Posted on September 20, 1999 in Washington Watch

The political big news this week is potentially bad news for both the Democratic and Republican frontrunners in the 2000 presidential contest.

Just six months ago it appeared that Democratic Vice President Al Gore and Republican Governor George W. Bush would easily sail to their respective party’s nominations. They now face some bumps in the road.

Gore’s only challenger, former Senator Bill Bradley, has been steadily gaining on the Vice President. Polls out this week show Bradley running even with Gore in two key primary states, New Hampshire and New York. While national polls still show Gore well ahead of the former Senator, the fact that Bradley has climbed nationally to the mid-30 percent range, shows that his campaign is within striking distance of upsetting the Vice President’s bid.

In the states where Bradley has worked the hardest, New York and New Hampshire, his having tied the Vice President is causing the Gore camp some real concern. Analysts have posed several explanations for this development. Most often cited is what some are calling “Clinton fatigue,” that is, voter weariness with the Clinton Administration–and by implication, its Vice President. Another factor is concern with Gore’s style. He has been portrayed as “boring” and “stiff.” Some feel that his absence of charisma is turning off voters who find the Vice President uninspiring.

More worrisome to the Gore campaign is the assessment by some that Bradley’s growing support is a reaction from loyal Democrats who are concerned that the Vice President’s negative ratings are too high and the he cannot win the Presidential election against a Republican. The shift to Bradley is, therefore, based on the assumption that “anyone but Gore” can win.

The Vice President’s slide in momentum is reflected not only in recent polls, but also in money raised. While Gore is still outraising Bradley, he’s also spending more. It is estimated that when the next financial reports are published, both campaigns will report near equal amounts of “cash on hand.” This will give further credibility to a Bradley challenge.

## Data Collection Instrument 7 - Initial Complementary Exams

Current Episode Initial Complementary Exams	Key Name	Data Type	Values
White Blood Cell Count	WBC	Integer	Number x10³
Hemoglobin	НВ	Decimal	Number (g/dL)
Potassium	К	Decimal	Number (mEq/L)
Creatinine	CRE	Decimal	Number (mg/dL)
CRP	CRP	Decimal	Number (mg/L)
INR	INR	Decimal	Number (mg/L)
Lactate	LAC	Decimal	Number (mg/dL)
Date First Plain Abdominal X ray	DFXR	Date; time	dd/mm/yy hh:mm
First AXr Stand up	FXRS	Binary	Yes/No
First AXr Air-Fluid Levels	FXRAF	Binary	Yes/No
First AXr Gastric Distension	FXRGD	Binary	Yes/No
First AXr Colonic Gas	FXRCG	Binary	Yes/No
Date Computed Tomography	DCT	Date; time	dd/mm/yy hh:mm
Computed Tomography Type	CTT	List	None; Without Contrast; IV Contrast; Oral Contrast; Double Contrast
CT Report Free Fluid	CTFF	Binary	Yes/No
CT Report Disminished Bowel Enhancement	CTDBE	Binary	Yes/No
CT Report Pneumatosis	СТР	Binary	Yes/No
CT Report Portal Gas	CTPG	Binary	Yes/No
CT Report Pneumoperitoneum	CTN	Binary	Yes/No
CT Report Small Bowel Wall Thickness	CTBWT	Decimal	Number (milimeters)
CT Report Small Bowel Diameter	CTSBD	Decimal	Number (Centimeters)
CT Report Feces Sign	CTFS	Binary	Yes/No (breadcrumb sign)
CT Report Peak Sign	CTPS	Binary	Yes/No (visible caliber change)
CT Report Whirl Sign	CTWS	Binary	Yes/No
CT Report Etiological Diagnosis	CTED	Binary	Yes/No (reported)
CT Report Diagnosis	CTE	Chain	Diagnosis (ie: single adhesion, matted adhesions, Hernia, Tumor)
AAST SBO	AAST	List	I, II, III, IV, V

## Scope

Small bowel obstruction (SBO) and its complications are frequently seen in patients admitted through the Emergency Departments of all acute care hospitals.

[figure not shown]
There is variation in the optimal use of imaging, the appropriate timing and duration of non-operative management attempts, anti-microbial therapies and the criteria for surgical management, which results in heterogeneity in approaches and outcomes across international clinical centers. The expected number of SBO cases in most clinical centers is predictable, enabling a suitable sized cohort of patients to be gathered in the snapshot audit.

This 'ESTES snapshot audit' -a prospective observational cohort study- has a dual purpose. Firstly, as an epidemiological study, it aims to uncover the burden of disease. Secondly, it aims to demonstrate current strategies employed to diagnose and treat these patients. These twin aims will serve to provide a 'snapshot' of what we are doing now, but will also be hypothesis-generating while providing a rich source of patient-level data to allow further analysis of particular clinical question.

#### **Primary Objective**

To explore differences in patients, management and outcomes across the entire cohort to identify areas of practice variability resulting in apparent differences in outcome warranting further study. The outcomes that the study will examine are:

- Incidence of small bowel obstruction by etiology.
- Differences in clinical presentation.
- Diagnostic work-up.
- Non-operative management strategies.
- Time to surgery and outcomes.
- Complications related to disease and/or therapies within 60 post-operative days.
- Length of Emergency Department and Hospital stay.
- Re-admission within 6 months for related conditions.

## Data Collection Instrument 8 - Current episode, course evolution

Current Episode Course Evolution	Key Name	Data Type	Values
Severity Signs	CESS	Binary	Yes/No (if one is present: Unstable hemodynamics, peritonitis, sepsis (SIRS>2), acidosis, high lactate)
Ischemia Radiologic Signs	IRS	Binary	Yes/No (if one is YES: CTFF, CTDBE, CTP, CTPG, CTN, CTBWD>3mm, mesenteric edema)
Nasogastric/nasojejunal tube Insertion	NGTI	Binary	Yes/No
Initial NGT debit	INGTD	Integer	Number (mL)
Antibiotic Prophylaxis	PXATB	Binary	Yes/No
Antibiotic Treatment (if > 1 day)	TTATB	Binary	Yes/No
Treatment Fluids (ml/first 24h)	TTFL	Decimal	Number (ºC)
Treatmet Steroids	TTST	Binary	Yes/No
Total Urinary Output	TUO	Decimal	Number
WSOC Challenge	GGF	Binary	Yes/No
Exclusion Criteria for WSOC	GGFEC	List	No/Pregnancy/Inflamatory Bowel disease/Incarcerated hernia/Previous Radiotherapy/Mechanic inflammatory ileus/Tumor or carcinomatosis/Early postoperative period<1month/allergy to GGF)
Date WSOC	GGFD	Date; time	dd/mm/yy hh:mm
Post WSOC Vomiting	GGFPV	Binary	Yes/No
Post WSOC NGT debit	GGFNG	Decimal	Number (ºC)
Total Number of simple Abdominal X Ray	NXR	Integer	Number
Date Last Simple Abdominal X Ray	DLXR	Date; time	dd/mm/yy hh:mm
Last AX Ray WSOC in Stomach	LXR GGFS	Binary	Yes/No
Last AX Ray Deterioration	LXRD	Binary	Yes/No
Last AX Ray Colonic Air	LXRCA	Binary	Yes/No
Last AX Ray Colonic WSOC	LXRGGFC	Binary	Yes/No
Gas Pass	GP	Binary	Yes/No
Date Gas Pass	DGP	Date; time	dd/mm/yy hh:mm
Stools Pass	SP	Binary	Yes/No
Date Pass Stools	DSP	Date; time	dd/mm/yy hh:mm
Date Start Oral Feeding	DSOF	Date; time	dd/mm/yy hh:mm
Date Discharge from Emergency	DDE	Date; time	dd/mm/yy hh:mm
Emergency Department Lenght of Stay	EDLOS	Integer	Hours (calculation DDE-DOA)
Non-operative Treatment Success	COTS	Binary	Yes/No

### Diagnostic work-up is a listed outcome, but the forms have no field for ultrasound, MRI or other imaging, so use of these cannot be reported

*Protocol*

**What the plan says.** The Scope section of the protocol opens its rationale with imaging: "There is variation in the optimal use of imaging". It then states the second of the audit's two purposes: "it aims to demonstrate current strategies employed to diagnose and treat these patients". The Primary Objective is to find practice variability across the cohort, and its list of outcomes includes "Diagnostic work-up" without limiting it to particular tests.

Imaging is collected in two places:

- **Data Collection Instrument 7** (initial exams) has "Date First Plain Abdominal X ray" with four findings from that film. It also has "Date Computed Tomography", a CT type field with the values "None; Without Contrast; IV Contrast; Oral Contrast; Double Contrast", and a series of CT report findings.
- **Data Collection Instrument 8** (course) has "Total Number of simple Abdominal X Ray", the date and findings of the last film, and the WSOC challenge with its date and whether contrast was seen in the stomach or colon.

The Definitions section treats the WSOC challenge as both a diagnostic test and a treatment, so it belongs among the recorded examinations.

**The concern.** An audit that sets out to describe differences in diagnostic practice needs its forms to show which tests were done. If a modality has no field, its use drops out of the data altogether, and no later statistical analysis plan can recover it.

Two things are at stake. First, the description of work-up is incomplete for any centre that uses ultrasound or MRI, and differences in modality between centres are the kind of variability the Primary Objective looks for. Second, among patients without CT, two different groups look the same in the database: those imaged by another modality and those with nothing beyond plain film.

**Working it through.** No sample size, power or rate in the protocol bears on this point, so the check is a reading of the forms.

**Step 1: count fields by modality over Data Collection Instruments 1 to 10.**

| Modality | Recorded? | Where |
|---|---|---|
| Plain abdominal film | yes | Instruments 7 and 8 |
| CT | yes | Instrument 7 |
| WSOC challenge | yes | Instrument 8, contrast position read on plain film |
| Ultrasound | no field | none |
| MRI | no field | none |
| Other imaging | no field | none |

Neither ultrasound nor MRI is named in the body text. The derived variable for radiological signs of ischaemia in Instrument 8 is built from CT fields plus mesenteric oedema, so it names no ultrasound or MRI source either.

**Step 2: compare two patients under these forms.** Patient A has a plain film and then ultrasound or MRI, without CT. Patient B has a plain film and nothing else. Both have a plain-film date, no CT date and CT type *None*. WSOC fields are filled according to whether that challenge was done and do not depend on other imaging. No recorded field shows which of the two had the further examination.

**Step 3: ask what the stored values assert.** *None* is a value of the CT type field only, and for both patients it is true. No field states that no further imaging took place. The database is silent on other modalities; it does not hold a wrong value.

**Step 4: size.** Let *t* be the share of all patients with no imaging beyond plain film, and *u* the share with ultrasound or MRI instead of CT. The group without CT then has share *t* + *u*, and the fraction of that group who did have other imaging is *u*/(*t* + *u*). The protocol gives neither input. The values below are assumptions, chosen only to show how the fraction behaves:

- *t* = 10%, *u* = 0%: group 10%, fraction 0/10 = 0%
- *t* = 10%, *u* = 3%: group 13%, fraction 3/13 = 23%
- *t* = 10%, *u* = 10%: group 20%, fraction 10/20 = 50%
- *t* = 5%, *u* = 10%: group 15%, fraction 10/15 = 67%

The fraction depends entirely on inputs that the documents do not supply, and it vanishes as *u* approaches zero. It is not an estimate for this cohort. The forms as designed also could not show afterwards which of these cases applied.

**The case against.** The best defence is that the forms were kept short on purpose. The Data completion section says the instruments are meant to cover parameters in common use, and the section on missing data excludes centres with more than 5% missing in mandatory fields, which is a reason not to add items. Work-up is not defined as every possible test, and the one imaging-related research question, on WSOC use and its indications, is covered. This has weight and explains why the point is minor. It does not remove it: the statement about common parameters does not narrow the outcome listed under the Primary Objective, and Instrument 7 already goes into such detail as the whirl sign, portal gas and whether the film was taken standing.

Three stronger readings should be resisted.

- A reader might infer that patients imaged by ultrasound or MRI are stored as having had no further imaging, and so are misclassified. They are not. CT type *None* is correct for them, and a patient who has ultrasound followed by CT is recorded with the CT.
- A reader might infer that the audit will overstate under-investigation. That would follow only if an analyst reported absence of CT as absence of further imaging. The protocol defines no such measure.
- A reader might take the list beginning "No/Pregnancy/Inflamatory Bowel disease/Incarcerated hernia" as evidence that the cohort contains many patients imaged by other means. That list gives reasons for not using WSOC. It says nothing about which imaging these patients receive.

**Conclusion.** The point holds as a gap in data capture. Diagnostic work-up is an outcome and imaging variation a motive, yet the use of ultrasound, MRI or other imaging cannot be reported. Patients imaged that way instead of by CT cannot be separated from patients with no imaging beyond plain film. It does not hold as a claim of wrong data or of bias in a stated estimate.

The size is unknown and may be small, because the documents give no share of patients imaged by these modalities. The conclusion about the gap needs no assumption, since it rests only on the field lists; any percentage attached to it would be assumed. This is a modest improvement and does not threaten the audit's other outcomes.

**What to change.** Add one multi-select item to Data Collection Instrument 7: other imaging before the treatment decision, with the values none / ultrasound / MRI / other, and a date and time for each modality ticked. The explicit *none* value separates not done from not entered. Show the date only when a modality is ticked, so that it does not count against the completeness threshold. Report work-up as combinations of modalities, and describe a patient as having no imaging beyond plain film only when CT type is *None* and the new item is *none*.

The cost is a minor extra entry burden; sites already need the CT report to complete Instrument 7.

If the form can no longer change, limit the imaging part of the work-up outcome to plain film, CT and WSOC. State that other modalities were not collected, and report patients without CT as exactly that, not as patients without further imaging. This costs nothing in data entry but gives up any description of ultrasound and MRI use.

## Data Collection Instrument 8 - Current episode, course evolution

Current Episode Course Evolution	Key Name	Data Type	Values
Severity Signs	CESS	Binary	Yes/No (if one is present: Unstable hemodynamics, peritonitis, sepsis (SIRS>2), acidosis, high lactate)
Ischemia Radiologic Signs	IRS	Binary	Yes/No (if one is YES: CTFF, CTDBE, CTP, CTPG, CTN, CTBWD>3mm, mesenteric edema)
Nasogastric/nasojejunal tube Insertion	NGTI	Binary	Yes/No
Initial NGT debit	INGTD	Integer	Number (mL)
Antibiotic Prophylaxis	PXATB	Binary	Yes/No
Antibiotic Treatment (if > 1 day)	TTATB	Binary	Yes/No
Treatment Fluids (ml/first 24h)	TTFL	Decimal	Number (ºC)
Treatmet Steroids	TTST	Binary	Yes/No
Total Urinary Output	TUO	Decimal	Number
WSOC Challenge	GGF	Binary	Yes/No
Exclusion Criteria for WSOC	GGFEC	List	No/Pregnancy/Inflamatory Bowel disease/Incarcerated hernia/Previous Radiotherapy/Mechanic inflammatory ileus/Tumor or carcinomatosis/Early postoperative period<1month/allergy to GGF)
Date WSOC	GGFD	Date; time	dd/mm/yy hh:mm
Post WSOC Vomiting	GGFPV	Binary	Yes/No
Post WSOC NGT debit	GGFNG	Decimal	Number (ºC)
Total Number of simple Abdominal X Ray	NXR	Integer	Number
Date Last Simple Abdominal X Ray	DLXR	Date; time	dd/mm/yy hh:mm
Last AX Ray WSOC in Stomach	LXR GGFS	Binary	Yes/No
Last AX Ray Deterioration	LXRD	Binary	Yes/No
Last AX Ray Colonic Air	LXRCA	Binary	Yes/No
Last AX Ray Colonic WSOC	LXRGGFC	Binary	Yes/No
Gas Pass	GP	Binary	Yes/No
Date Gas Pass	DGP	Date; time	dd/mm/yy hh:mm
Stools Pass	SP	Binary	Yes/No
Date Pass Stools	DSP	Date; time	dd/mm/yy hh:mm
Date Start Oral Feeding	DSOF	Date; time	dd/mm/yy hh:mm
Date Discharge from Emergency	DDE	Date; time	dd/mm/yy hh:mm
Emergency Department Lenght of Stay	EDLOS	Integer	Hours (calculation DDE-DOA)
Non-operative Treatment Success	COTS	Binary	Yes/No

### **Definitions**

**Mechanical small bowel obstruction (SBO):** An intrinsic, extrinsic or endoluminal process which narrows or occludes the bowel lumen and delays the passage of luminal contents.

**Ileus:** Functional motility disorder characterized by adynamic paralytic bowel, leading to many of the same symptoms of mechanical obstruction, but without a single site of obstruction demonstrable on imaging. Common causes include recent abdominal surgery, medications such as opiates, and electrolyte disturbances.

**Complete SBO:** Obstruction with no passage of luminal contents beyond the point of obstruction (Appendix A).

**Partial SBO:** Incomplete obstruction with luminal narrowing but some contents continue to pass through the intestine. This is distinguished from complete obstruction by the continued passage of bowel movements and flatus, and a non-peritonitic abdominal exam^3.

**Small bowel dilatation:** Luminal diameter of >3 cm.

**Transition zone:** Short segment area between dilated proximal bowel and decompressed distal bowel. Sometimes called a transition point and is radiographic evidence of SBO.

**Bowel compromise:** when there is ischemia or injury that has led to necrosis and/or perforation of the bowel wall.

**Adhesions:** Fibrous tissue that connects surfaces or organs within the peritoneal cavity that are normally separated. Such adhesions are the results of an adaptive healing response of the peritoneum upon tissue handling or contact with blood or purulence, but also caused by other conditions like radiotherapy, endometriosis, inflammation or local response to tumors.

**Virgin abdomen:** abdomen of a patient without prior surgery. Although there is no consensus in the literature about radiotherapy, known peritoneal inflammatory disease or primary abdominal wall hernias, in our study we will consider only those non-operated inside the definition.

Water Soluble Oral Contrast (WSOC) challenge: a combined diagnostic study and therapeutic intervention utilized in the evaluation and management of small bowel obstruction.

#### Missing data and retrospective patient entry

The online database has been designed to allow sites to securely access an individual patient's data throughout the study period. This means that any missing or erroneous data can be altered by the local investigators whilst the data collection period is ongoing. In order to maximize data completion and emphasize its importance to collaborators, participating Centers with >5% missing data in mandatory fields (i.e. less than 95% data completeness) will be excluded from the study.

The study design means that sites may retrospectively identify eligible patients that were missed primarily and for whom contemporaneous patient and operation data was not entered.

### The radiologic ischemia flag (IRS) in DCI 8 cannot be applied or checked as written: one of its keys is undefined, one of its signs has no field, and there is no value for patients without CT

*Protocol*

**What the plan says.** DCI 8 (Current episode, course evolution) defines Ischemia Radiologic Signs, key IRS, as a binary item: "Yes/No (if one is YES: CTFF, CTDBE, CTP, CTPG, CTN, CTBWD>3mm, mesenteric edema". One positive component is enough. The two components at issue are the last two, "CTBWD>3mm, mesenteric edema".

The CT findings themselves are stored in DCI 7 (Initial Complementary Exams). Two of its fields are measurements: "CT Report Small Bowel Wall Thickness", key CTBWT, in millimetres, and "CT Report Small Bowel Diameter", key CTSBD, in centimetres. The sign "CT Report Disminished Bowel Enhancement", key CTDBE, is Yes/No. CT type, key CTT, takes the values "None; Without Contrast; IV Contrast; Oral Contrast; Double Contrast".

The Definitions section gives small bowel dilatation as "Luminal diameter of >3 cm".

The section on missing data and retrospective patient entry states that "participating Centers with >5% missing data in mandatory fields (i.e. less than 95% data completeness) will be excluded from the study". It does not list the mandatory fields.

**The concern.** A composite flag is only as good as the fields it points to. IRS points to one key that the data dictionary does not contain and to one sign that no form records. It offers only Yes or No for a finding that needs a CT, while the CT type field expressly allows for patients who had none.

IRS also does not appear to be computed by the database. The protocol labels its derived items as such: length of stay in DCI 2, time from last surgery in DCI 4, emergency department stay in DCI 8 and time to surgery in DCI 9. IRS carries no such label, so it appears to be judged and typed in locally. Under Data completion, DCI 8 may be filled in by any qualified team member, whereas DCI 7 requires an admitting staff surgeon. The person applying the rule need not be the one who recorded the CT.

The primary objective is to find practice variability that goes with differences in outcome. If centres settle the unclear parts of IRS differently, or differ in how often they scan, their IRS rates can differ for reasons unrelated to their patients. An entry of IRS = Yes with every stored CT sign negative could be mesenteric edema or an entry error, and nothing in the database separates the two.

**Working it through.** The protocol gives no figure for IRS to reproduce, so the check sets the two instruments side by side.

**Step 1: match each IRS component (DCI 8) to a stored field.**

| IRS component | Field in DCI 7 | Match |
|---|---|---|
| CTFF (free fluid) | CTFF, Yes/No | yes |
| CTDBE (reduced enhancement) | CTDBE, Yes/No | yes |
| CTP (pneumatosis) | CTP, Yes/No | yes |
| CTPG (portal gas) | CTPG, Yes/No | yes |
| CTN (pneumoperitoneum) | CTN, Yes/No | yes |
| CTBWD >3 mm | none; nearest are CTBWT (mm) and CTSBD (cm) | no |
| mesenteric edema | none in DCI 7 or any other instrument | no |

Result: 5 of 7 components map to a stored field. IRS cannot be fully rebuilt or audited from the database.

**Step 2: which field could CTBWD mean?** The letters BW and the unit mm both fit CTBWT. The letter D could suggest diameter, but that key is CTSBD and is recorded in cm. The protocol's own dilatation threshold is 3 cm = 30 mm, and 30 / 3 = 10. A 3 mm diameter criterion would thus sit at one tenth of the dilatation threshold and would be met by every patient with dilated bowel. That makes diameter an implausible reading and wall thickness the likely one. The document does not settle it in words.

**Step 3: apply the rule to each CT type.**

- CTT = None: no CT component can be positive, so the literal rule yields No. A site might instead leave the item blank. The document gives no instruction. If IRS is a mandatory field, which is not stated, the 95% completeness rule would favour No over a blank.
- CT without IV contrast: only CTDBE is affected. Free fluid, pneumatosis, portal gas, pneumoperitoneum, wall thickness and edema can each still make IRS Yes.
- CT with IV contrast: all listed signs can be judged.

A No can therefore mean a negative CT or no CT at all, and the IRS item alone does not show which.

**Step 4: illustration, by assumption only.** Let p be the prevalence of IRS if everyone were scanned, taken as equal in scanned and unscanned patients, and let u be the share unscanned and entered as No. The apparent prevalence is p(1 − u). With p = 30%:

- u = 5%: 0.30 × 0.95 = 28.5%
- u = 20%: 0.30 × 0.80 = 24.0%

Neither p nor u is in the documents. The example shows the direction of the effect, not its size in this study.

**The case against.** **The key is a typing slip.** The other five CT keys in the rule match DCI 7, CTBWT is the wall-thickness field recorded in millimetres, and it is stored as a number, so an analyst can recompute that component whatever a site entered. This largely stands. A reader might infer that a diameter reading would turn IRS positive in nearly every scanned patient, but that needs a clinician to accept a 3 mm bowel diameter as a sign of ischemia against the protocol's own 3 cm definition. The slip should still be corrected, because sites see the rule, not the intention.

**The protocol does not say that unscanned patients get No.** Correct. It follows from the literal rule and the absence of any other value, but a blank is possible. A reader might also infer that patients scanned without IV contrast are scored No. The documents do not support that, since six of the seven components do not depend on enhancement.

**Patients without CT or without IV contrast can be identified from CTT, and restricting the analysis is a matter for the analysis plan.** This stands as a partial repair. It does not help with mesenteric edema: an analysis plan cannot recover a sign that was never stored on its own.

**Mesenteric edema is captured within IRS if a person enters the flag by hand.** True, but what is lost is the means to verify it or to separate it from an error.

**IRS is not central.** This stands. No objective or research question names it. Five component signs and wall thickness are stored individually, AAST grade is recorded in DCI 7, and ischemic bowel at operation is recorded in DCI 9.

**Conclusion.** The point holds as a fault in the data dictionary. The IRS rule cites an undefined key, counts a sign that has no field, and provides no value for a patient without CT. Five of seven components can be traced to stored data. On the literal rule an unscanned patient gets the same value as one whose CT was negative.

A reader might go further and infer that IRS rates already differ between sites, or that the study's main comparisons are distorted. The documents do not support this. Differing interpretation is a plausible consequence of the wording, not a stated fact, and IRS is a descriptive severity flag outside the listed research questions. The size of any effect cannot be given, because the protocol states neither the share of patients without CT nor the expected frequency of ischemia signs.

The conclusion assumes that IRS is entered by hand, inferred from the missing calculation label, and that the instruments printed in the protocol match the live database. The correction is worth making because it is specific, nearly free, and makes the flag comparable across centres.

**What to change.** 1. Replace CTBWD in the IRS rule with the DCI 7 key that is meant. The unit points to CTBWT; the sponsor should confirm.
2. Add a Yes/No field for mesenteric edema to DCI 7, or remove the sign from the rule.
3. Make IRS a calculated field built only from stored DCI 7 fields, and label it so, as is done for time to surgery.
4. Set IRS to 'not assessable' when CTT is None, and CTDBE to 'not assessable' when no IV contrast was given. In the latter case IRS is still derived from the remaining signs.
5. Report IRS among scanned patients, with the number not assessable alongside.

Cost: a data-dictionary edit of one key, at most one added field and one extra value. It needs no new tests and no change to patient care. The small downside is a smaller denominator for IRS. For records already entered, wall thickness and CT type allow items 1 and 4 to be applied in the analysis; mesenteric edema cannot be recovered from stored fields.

The Gore campaign has responded to this situation by making some key staff changes and accelerating their campaign strategy.

While Bradley has won some key endorsements during the past months, the bulk of major endorsements continue to fall on the Vice President’s side. Gore has the overwhelming majority of elected Democratic officials supporting his bid and is expected to add the critically important endorsement of the organized labor movement.

The Vice President’s supporters acknowledge the reality of “Clinton fatigue,” but note that this is an expected phenomenon. They counter by noting that while it is normal that voters feel fatigue in a President’s seventh year, that feeling frequently turns to support and, even pre-nostalgia, in a President’s final year. They point to a similar transformation between Reagan’s seventh and eighth years in office and how that transformation affected then Vice President Bush’s presidential aspirations.

Bradley’s quiet, but steady campaign style, has so far served him well. He certainly has benefited from the Vice President’s problems, but now faces the challenge of establishing his own credibility and viability as a real alternative. For months now, Bradley has promised “big solutions” and “big ideas.” Democratic voters are waiting to see if he can deliver both ideas and excitement.